Mercury was known to be the fastest moving of the planets, according to pre-Copernican astronomers. (We now know that he orbits the sun every 88 days, whereas Venus takes 225 days, Mars 687 days, Jupiter 12 years, Saturn 29 years.) Partly because of this rapidity, Mercury became thought of as the messenger of the gods; he is often depicted with wings on his cap (the petasus) and on his heels. He held a wand with which he directed pious souls to their happy dwellings in the after-life. He was credited with inventing the flute.
Mercury’s lightness and quickness carry over to the metal with which he was associated. Quicksilver will roll around a dish, dividing up into droplets and recombining very swiftly and glitteringly. In Lewis’s poem, ‘The Planets’, he writes that Mercury brings about ‘meeting selves / Same but sundered’.
This tendency of Mercury to divide and reunite meant that he became connected to a variety of different things which split up and come back together. He was the god of boxers, of thieves, and even of crossroads. In Greek mythology Mercury was called Hermes, and in ancient Greece columnar pedestals carrying busts of Hermes (known as ‘herms’) were set up as boundary-markers or signposts at important junctions. Another of his names was Hermes Propulaios, ‘Hermes Before-the-Gates’. Yet another title was Hermes Kriophoros, ‘Hermes the Ram-bearer’.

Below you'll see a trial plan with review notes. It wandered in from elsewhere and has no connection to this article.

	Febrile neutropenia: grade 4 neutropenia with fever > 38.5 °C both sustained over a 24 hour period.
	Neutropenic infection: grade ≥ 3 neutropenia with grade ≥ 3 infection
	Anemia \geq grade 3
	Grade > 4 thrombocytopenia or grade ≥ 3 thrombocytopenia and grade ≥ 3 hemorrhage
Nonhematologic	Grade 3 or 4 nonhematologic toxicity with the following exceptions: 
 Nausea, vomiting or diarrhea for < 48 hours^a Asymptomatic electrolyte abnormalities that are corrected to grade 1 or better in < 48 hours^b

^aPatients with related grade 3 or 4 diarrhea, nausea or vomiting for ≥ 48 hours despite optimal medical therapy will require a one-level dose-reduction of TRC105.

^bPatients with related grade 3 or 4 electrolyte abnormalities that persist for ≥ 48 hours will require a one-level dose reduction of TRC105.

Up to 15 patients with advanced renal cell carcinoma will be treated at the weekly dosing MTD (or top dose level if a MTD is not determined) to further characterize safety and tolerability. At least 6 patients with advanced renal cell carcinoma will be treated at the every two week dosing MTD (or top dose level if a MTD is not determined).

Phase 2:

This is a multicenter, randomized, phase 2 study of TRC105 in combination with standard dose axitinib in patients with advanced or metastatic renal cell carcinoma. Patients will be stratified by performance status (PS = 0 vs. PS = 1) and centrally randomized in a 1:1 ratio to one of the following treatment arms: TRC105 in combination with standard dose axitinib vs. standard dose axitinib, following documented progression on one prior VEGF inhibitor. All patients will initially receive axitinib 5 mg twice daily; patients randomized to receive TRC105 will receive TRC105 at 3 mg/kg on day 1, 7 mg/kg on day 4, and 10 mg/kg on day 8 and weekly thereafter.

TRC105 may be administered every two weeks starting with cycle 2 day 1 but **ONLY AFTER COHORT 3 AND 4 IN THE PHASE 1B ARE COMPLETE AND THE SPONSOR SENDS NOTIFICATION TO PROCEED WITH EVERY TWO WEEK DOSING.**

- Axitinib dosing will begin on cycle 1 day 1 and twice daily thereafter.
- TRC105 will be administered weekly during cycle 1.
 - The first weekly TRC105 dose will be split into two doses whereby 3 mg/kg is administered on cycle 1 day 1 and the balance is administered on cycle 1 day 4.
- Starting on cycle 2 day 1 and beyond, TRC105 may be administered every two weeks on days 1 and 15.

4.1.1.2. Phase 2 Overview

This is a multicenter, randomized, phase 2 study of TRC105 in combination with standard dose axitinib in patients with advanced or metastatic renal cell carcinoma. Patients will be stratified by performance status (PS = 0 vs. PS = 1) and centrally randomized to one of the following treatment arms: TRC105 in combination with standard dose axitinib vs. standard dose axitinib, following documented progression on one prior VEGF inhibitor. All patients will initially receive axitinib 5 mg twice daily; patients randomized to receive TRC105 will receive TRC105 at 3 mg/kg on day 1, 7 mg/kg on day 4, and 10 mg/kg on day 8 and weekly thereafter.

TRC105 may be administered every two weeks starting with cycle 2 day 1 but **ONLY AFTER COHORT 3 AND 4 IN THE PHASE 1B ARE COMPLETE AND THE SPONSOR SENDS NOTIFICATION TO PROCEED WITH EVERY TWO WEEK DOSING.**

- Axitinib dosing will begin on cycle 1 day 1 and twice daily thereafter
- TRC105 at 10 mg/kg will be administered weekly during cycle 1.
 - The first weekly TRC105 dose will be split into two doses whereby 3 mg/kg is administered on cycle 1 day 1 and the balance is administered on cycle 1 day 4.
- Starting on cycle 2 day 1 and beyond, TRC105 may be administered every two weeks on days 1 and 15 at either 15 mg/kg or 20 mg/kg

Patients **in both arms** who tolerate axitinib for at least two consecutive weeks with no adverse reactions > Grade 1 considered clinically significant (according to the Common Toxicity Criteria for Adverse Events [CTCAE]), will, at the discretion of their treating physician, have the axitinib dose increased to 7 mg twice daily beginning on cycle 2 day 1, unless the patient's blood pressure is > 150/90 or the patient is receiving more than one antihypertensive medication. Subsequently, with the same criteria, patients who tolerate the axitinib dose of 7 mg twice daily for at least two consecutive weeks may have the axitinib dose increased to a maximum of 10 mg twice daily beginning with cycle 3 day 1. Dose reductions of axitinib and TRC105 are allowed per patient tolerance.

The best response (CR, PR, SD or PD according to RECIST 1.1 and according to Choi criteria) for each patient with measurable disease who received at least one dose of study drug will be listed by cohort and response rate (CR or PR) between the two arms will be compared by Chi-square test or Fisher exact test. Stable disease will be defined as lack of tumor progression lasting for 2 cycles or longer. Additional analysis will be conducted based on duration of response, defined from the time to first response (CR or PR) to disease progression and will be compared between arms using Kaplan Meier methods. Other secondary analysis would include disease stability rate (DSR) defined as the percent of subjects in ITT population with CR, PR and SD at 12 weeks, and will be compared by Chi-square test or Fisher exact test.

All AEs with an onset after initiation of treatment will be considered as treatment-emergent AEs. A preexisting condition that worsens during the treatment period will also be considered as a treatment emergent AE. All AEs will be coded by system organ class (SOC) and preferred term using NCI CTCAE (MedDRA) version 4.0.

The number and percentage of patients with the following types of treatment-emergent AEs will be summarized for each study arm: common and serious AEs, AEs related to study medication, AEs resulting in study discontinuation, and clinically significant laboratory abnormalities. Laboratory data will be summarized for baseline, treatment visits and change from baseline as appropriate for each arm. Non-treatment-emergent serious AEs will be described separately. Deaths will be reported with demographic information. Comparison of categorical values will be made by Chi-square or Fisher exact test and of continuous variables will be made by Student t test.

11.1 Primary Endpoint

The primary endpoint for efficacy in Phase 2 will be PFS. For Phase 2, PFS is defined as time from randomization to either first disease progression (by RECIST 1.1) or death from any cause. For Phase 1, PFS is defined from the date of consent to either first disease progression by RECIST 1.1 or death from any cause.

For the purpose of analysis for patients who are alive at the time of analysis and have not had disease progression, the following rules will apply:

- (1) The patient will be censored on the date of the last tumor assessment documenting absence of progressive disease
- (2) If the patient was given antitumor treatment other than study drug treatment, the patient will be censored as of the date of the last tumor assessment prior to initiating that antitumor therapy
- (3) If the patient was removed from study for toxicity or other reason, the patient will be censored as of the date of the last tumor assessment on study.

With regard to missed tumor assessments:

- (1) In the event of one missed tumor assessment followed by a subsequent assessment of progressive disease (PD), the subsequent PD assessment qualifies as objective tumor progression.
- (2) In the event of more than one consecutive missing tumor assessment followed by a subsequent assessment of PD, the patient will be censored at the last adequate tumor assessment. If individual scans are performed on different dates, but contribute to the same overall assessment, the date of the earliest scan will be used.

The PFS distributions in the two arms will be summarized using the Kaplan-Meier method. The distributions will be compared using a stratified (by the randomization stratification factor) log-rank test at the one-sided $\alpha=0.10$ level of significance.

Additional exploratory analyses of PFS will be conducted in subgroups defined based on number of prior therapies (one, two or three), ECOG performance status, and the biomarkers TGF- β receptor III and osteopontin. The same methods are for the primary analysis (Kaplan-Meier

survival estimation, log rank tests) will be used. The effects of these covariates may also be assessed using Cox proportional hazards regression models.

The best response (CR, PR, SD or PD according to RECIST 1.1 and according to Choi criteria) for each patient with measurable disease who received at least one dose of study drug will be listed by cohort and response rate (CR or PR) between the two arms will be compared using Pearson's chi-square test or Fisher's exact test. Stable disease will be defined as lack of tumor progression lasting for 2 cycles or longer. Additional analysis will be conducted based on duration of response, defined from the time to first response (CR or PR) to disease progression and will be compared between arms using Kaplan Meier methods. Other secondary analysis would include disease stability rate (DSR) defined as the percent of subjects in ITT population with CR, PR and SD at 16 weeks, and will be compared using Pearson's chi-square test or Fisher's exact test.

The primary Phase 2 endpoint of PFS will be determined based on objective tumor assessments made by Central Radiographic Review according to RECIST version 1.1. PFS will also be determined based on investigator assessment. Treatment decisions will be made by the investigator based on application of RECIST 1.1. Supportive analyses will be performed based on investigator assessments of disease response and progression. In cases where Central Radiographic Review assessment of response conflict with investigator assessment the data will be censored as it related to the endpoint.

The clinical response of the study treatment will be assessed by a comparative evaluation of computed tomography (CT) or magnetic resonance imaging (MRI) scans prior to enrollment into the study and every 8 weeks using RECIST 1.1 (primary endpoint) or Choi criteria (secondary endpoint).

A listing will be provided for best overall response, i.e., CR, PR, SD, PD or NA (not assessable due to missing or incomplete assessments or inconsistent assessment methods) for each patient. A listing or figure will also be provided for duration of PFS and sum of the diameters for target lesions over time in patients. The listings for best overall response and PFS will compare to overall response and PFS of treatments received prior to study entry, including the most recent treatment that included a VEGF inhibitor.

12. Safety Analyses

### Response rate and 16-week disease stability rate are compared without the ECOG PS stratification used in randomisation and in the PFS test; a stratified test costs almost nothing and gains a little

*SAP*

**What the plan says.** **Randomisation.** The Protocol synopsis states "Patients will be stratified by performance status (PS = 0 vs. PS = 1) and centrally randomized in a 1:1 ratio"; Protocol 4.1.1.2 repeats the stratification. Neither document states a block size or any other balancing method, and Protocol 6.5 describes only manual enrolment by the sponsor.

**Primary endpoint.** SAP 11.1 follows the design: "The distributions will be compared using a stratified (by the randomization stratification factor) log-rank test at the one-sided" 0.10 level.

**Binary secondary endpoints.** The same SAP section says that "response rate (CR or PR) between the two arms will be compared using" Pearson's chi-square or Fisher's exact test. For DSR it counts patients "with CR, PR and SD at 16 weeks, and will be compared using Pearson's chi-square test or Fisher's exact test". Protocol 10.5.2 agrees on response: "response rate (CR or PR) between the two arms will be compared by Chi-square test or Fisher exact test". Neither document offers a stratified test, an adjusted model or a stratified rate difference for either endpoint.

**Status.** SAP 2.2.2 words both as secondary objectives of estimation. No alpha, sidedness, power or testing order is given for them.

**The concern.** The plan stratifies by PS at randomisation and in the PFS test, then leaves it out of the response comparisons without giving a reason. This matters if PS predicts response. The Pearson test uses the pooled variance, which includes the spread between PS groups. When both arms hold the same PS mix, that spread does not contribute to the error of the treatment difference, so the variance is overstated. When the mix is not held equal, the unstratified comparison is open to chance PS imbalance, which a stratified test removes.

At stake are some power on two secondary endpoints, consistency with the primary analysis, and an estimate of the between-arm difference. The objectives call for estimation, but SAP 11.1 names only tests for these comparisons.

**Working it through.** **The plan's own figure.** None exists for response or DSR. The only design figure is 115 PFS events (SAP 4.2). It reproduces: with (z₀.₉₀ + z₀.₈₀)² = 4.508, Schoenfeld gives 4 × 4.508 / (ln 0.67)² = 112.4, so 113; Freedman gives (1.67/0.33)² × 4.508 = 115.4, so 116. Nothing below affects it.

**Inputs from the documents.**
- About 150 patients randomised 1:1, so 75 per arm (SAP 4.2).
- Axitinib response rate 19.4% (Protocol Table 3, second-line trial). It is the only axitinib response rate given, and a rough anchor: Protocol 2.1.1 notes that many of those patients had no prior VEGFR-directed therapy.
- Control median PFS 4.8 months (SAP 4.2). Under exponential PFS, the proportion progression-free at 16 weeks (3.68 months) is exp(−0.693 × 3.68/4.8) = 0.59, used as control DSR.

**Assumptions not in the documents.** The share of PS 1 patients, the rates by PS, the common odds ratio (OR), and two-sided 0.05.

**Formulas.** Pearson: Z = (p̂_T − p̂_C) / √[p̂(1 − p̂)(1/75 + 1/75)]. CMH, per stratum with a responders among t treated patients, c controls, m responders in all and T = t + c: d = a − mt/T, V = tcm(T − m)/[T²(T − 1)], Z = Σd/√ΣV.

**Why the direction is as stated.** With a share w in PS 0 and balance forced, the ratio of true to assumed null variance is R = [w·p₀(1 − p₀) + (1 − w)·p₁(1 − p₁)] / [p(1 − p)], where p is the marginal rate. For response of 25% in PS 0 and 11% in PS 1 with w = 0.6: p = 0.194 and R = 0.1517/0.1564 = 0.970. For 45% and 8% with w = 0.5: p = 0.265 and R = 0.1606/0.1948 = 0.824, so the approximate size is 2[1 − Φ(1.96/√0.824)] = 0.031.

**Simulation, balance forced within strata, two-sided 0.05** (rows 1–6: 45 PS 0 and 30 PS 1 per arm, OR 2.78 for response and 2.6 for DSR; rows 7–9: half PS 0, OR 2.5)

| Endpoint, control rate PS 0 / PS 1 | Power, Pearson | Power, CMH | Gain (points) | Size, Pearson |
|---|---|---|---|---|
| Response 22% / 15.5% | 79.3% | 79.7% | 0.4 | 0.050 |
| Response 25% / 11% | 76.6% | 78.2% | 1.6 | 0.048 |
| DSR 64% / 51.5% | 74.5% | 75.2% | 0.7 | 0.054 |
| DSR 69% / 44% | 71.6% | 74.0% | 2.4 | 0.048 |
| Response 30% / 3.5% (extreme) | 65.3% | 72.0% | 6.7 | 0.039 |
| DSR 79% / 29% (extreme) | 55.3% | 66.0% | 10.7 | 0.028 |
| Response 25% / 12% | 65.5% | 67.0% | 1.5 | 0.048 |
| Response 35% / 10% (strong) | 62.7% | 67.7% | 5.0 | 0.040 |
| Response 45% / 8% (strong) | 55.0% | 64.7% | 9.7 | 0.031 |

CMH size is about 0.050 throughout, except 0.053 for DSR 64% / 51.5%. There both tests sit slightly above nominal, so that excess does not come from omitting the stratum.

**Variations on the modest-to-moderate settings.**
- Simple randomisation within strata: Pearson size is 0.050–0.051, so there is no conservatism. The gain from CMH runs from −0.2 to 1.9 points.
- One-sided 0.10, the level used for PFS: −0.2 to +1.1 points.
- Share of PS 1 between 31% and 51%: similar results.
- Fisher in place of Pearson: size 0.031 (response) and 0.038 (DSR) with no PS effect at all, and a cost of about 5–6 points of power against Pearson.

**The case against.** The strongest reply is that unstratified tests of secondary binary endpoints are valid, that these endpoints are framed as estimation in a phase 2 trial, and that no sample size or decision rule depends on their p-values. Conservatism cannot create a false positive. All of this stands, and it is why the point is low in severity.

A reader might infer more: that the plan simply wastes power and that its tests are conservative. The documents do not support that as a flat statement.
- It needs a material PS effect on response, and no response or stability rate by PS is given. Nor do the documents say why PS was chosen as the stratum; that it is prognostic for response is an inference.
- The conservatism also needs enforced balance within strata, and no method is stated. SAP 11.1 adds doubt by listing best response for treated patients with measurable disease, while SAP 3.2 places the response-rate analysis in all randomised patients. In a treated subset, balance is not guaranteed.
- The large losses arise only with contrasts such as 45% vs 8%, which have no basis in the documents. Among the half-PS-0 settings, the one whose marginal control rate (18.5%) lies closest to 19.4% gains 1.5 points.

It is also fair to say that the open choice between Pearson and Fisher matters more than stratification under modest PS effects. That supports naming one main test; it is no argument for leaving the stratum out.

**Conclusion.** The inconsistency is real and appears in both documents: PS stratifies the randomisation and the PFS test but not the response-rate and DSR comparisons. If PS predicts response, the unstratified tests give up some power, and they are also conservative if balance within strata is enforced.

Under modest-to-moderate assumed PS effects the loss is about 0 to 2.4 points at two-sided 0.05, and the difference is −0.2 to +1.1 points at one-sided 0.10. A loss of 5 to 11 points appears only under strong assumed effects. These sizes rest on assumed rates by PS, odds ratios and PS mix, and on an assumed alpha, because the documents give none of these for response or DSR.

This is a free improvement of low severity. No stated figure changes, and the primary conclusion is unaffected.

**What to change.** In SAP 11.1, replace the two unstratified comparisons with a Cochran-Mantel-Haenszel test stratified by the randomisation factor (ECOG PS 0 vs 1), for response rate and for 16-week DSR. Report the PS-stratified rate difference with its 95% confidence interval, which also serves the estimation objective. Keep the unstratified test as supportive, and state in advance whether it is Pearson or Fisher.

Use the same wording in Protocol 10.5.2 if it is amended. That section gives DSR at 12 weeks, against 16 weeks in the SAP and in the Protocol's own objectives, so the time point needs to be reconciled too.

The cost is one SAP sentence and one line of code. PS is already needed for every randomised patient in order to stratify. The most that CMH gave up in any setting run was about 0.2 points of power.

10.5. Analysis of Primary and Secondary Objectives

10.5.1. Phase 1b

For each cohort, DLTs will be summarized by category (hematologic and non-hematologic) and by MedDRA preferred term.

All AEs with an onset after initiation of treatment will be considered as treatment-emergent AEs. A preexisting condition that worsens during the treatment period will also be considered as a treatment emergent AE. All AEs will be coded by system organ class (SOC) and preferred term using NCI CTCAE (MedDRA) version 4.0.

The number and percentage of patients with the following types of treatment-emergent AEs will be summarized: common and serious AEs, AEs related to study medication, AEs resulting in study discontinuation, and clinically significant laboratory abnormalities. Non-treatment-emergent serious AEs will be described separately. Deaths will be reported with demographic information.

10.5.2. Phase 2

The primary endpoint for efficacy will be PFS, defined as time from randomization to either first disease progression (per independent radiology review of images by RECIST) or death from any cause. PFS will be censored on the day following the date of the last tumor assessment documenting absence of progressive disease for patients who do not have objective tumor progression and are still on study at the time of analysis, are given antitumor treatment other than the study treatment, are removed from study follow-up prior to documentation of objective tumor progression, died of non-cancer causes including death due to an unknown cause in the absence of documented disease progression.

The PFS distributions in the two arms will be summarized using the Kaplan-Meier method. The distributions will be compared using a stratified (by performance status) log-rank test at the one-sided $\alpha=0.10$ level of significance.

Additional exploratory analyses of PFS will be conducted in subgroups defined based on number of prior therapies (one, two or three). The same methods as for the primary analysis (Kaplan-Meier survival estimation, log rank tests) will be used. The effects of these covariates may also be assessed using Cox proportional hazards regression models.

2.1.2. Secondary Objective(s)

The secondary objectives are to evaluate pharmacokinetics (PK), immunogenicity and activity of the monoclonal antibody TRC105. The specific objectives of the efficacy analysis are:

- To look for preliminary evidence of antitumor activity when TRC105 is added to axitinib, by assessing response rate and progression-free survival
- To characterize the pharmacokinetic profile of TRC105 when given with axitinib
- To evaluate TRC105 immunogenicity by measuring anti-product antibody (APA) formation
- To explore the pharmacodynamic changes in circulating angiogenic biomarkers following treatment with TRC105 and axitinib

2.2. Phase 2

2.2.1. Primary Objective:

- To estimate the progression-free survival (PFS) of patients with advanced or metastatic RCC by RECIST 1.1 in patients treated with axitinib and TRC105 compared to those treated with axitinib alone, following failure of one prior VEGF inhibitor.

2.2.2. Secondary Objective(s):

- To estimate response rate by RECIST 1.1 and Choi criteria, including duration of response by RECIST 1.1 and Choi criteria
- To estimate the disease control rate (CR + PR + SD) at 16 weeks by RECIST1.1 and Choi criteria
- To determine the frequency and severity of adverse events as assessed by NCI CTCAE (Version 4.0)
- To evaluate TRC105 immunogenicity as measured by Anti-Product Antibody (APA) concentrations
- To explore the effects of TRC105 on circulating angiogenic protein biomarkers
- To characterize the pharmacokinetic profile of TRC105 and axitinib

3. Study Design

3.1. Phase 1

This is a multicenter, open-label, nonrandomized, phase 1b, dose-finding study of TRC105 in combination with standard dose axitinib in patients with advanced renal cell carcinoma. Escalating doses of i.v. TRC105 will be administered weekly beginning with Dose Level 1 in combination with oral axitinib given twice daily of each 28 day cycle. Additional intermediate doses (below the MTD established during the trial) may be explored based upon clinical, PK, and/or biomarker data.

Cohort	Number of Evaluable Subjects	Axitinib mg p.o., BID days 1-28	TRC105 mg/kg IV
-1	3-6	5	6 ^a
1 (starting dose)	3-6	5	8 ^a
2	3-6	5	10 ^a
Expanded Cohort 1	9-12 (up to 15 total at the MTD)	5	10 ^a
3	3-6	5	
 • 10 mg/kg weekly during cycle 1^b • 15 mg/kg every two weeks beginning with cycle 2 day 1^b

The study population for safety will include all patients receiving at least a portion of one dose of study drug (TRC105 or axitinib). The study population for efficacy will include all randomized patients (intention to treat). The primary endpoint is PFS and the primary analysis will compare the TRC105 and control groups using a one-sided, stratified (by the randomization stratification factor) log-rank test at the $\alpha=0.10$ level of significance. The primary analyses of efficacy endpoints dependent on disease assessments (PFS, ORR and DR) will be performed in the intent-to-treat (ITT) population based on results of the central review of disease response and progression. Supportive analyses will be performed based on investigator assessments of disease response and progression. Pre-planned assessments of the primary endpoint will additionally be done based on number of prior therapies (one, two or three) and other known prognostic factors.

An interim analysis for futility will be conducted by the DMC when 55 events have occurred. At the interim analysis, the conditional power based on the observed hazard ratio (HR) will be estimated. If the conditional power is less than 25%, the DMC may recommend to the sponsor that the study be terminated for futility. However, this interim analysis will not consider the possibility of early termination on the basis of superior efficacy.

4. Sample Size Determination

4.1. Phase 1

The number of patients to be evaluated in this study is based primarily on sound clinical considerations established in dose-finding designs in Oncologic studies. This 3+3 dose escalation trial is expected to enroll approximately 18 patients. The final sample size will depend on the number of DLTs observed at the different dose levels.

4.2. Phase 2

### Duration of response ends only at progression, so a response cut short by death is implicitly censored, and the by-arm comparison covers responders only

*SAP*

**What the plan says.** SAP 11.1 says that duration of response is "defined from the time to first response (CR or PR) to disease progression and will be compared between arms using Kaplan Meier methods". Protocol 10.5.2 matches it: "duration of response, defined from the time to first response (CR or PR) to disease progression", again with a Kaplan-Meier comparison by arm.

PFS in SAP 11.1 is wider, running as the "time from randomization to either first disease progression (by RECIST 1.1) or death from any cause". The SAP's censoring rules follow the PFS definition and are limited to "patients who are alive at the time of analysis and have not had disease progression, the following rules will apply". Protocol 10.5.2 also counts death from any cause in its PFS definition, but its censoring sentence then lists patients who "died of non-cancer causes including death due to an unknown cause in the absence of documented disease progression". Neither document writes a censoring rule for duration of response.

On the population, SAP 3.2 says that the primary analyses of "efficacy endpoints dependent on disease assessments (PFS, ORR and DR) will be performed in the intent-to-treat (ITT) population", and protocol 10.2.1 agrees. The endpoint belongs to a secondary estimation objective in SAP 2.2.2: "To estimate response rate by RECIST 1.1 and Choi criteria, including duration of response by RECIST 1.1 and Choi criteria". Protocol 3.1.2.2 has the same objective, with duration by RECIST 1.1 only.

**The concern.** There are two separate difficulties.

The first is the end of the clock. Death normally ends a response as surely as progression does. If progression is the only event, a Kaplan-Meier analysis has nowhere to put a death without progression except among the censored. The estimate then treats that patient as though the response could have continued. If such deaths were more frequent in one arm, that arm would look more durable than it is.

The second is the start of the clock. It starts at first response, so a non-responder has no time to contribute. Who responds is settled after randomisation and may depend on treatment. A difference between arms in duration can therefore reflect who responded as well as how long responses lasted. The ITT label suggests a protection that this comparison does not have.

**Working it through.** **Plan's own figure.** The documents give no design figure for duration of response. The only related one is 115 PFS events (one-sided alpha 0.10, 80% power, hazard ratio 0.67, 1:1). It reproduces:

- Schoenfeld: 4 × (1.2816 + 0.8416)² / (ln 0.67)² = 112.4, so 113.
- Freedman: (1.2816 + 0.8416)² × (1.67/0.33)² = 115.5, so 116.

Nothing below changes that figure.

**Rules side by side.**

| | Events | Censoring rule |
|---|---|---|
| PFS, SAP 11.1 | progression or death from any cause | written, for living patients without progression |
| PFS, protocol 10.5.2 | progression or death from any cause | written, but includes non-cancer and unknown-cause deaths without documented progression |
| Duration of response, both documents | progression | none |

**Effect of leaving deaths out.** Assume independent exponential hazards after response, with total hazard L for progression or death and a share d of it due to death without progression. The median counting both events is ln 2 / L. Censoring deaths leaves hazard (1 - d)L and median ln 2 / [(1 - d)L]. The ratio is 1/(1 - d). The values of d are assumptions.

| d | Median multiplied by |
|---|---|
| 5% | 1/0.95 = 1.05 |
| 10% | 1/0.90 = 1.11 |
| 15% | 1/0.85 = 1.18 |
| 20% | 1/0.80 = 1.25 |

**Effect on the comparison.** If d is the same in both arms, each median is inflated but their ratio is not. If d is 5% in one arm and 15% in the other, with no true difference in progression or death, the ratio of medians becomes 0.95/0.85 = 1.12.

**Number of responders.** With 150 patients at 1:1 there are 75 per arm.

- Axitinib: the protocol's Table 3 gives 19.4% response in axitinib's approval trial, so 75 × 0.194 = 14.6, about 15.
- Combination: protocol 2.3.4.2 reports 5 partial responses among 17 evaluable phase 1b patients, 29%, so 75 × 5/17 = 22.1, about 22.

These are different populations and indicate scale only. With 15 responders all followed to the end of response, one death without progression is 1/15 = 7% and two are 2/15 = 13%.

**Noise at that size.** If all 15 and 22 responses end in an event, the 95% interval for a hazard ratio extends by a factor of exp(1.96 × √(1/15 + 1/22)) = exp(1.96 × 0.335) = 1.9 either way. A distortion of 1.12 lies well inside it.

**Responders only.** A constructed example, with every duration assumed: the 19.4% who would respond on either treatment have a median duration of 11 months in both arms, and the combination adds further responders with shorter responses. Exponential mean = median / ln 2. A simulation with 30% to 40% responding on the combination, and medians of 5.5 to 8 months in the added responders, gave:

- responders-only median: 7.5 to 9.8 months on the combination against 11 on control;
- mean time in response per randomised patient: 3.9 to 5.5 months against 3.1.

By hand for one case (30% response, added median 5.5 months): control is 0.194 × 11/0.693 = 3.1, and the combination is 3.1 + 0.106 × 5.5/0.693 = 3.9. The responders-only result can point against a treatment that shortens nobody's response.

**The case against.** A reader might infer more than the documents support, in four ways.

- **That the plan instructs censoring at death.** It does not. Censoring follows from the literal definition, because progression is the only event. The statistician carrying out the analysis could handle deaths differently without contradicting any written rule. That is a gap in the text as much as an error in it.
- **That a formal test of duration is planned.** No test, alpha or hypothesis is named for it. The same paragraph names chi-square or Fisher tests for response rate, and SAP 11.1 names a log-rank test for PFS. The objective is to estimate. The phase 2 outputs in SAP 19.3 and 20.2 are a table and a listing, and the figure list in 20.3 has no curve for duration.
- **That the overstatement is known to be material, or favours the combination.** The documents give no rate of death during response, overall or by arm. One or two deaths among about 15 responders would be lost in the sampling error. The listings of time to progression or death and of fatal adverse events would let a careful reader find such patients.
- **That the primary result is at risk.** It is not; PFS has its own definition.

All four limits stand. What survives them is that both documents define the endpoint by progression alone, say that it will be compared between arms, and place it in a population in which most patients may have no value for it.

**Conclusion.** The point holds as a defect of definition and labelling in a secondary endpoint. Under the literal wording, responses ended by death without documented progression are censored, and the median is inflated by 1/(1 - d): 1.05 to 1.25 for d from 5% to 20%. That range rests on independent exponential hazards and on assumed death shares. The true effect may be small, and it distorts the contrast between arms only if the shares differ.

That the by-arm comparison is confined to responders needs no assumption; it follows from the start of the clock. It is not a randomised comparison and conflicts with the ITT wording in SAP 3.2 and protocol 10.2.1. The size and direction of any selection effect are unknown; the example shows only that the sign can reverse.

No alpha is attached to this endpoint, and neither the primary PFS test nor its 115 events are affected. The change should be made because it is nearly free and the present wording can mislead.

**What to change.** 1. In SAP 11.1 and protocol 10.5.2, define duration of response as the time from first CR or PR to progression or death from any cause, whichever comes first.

As the messenger of the gods, Mercury was also thought to have a particular responsibility for speech. Lewis’s poem, ‘The Planets’, calls him ‘lord of language’. He was linked to scholarship and learning. Mercury was thought to rule over the constellation of Gemini, the Twins, – Castor and Pollux, the horseman and the boxer. St Paul’s ship in the Acts of the Apostles has these twin brothers as its figurehead (Acts 28:11).
MERCURY IN BRIEF
- DAY: Wednesday (Wodin was the Norse equivalent of the Roman Mercury)
- METAL: Quicksilver
- LEWISIAN NAME: In the Ransom Trilogy, Lewis calls Mercury ‘Viritrilbia’
- QUALITIES: swiftness; heraldry; skill in speech and learning; bright alacrity; ability to divide and recombine